Profiles of dual commitment to the occupation and organization: Relations to well-being and turnover intentions
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Work-relevant commitments have important implications for employee behavior and well-being, but the connections are complicated by the fact that commitments can be characterized by different mindsets and be directed at different targets. Recent developments in person-centered analytic strategies (e.g., latent profile analysis) have helped to address these complexities, particularly as they pertain to the interactions among the mindset of affective, normative, and continuance commitment to the organization. In the present study we extend application of the person-centered approach to identify profiles of commitment to two interrelated targets—the organization and the occupation—in a sample of 1,096 Hong Kong teachers. We identified seven distinct profiles reflecting both similarities and differences in the nature of the dual commitments across targets, and demonstrated differing patterns of turnover intentions and well-being across the profiles. Implications for commitment theory, future research, and practice are discussed.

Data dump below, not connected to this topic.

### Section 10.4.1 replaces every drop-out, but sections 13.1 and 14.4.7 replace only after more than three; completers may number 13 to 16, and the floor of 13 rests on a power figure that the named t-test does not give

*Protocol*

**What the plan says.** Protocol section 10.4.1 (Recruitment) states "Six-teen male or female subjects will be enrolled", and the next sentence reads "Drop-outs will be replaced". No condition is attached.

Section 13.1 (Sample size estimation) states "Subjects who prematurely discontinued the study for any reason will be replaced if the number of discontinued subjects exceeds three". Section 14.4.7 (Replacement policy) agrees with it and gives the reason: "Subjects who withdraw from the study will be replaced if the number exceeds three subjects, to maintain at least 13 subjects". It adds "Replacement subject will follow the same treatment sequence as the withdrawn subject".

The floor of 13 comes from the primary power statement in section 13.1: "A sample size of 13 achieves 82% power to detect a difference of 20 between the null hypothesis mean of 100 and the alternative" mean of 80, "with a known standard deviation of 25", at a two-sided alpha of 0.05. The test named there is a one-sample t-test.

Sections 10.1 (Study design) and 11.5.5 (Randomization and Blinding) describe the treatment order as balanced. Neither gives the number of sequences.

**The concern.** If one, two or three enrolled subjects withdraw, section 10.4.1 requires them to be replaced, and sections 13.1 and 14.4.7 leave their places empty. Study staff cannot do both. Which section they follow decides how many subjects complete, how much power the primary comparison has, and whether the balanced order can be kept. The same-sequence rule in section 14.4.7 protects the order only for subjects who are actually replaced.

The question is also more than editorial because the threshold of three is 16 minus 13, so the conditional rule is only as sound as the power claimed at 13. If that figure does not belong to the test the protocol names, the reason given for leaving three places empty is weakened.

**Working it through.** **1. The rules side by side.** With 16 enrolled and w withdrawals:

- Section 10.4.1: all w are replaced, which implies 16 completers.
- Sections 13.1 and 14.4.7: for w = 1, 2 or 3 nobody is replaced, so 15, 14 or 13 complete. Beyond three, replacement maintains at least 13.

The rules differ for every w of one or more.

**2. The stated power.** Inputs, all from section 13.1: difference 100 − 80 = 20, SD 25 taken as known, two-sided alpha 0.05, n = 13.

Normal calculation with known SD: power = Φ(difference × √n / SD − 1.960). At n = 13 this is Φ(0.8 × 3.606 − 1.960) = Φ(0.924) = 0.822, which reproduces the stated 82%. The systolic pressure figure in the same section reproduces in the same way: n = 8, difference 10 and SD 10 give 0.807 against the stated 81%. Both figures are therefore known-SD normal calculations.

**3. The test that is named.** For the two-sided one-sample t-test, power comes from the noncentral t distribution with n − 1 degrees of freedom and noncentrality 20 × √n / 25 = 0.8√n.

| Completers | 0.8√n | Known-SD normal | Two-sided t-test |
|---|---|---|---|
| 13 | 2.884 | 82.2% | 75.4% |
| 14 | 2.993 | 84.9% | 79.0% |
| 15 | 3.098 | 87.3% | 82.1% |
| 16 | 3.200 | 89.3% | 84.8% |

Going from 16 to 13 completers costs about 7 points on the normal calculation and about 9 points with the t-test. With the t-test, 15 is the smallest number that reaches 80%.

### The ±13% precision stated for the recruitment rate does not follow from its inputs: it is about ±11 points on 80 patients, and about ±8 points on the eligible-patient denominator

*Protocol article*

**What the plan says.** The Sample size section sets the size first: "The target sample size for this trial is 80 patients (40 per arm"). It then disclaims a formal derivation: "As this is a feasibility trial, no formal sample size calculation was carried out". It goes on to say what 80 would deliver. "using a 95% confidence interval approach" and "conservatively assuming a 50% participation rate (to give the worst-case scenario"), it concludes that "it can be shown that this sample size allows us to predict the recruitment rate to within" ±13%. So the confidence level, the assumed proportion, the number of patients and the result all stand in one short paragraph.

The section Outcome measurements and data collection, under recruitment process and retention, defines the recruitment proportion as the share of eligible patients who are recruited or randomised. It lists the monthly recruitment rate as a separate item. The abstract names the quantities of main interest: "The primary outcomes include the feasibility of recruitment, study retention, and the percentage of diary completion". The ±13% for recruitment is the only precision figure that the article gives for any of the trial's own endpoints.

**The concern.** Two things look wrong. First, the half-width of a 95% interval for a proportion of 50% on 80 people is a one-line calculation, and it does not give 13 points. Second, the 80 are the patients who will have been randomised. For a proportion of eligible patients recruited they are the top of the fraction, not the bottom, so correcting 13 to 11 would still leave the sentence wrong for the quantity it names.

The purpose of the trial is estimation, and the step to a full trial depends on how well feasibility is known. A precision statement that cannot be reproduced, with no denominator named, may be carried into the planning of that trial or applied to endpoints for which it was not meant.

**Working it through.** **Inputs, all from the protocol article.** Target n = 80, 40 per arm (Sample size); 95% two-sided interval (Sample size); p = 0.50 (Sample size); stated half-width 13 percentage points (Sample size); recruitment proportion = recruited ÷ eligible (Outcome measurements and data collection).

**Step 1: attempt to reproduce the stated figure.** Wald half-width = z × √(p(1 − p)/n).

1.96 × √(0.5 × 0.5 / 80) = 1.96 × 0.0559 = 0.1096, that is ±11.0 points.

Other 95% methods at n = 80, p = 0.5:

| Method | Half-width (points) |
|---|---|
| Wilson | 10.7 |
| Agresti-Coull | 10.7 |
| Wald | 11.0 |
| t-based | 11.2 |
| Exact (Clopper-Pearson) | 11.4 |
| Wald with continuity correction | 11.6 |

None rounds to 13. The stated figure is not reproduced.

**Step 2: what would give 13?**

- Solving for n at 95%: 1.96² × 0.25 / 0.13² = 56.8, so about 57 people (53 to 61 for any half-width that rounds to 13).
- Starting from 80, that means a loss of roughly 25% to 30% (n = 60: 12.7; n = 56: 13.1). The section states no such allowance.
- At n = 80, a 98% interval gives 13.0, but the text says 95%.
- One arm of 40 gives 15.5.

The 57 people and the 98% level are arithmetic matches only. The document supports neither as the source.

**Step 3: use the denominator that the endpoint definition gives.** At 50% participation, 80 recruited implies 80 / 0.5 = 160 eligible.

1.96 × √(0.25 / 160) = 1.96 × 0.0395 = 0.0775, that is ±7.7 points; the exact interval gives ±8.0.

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Kam, C.; Morin, A.; Meyer, John; Topolnytsky, L. (2016)Recent efforts have been made to identify and compare employees with profiles reflecting different combinations of affective (AC), normative (NC), and continuance (CC) organizational commitment. To date, the optimal ...
Meyer, John; Kam, C.; Goldenberg, I.; Bremner, N. (2013)According to the 3-component model of commitment, the individual components of commitment-affective (AC), normative (NC), and continuance (CC)-combine to form profiles, and these profiles have different implications for ...
Meyer, John; Morin, A.; Vandenberghe, C. (2015)A recent trend in commitment research has been to use person-centered analytic strategies to identify homogeneous subgroups with varying configurations of commitment mindsets (affective, normative, continuance) or targets ...